One constant in BPO delivery is that nothing stays the same for very long. Just consider how different offshore and nearshore destinations were perceived a decade ago. Admittedly, back then there were far fewer locations vying for outsourcing investment, but among the most sought after was Egypt, which had emerged as a top choice for offshore delivery. However, following significant domestic disruption the Egyptian BPO sector waned as clients in Europe and North America waited for a return to stability. That wait may be over, as a new generation of outsourcing stakeholders in Egypt appear ready to pick up where the sector left off several years ago.
Thinking back to the heady days of Egyptian outsourcing circa 2005 – 2010, one is immediately hit with a sense of both nostalgia and awe. In the case of the former, this is due to the hard work put in by the sector’s pioneers that traveled the world evangelizing their country’s advantages, and the subsequent success that they achieved in their promotion efforts. As per the latter, to this day there remains a great deal of amazement at how, in such a short time, so many global BPO firms sprang up across Egypt, looking to leverage the country’s incentives, technology infrastructure and abundant language skills. However, with the events that occurred during and after the 2011 Arab Spring, the Egyptian outsourcing industry faced a monumental challenge in its very survival.
Today, Egypt’s ongoing reputation for strong consumer interactions coupled with a significant decline in the Egyptian pound relative to major demand market currencies position it competitively for an offshoring comeback. These lower overheads are being complemented with an uptick in unemployment levels that will further help drive affordability for outsourcers and their clients. Global BPO vendor presence (including Convergys, Sutherland, Sykes and Teleperformance) remains a point of reassurance, while home-grown success stories like Centro Global Solutions speak to the new generation of upstart Egyptian outsourcing entrepreneurs.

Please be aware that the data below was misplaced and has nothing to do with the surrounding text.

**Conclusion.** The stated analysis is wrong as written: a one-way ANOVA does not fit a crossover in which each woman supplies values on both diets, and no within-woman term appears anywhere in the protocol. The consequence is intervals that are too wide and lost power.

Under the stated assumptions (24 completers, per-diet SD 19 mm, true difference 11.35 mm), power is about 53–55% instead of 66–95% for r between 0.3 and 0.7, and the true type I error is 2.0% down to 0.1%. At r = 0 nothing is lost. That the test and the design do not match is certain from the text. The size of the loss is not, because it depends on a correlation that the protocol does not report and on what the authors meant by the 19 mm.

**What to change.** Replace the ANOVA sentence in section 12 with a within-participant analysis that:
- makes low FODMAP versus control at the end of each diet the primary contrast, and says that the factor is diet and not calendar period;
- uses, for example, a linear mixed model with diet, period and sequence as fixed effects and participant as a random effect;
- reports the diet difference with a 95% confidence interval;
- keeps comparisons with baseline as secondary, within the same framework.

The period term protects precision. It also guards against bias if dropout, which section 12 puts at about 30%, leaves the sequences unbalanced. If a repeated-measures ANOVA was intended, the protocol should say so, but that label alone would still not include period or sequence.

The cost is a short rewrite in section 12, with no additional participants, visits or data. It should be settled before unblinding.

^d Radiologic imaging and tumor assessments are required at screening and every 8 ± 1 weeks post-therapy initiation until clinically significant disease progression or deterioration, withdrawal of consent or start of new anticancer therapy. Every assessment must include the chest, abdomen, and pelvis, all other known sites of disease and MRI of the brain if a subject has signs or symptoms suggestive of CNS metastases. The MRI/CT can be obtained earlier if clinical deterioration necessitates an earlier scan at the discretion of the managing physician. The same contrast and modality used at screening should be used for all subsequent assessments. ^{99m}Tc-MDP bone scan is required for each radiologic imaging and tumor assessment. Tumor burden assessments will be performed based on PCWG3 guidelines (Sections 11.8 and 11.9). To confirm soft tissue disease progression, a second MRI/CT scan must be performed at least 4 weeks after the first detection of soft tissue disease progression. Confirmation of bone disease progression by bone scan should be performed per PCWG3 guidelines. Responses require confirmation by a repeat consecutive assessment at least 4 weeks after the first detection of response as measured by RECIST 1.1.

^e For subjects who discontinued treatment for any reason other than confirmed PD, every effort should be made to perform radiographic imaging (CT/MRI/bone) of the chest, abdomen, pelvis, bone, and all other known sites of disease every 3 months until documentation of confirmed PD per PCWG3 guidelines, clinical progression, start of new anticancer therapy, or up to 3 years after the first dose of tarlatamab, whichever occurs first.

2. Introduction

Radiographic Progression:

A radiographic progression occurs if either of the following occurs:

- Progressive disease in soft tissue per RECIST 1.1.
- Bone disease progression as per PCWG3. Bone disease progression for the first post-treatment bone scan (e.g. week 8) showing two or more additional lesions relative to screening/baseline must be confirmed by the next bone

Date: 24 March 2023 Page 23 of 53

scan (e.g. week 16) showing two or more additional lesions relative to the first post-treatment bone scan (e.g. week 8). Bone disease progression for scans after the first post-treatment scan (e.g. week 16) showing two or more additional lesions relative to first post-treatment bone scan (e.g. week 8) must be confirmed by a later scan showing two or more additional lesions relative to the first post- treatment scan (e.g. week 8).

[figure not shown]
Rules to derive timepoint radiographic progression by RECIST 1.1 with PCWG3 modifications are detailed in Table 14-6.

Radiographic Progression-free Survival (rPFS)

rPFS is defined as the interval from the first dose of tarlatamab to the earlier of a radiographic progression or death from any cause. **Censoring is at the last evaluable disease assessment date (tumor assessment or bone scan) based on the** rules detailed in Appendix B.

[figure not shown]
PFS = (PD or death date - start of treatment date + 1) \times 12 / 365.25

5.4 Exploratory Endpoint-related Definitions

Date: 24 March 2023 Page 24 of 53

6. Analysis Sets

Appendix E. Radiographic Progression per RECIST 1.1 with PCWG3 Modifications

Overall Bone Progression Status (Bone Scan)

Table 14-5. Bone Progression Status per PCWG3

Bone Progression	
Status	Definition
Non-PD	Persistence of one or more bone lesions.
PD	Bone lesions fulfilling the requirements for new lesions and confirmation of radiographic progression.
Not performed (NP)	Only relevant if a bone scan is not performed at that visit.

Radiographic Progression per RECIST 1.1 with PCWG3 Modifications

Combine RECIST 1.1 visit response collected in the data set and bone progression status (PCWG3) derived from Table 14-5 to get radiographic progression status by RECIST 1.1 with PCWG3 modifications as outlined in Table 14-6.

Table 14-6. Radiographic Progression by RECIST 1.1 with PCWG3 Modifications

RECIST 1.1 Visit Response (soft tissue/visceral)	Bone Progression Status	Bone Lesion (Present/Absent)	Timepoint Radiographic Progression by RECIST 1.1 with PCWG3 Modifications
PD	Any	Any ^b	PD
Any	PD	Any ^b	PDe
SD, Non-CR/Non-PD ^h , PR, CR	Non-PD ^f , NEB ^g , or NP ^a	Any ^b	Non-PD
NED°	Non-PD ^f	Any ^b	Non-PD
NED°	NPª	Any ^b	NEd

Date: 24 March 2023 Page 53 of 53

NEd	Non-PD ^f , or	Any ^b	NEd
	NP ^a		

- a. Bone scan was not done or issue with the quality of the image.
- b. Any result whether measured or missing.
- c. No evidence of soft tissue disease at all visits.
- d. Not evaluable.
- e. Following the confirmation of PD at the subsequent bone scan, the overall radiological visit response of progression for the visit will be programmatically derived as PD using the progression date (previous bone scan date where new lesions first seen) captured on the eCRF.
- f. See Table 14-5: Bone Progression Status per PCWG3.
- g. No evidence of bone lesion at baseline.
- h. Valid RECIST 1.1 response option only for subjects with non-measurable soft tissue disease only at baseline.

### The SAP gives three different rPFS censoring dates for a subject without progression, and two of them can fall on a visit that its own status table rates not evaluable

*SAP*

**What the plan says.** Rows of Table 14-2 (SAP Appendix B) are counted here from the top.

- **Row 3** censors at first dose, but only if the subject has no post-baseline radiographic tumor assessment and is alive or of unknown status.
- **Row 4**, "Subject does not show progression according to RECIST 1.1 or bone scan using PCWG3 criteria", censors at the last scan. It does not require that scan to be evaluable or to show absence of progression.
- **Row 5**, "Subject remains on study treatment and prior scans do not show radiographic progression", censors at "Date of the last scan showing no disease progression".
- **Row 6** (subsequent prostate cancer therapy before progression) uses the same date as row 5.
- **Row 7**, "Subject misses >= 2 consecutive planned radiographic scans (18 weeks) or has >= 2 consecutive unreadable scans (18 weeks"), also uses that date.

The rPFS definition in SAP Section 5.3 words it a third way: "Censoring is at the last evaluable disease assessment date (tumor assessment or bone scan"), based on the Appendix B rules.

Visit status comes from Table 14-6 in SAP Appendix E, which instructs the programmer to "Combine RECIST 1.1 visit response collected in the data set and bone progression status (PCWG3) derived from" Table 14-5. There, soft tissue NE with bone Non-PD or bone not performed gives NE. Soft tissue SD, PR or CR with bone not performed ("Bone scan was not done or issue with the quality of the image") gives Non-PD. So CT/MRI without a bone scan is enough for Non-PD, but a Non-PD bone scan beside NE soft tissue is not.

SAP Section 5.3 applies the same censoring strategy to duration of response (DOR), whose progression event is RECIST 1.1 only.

To get Egyptian outsourcing moving again, much work needs to be done. Clearly, the country’s perception is still poor in the eyes of enterprise decision-makers that drive many site selection choices. However, there are green shoots of optimism. A notable one that emerged from the recent Ryan Strategic Advisory 2017 Omnibus Survey was the enthusiasm of Australian executives to consider Egypt among their most favorable offshore delivery points. If Egypt’s outsourcing leadership can leverage niche opportunities that come about to rebuild the country’s reputation in the eyes of the world, perhaps the momentum of a decade ago can be re-ignited.
Written by Peter Ryan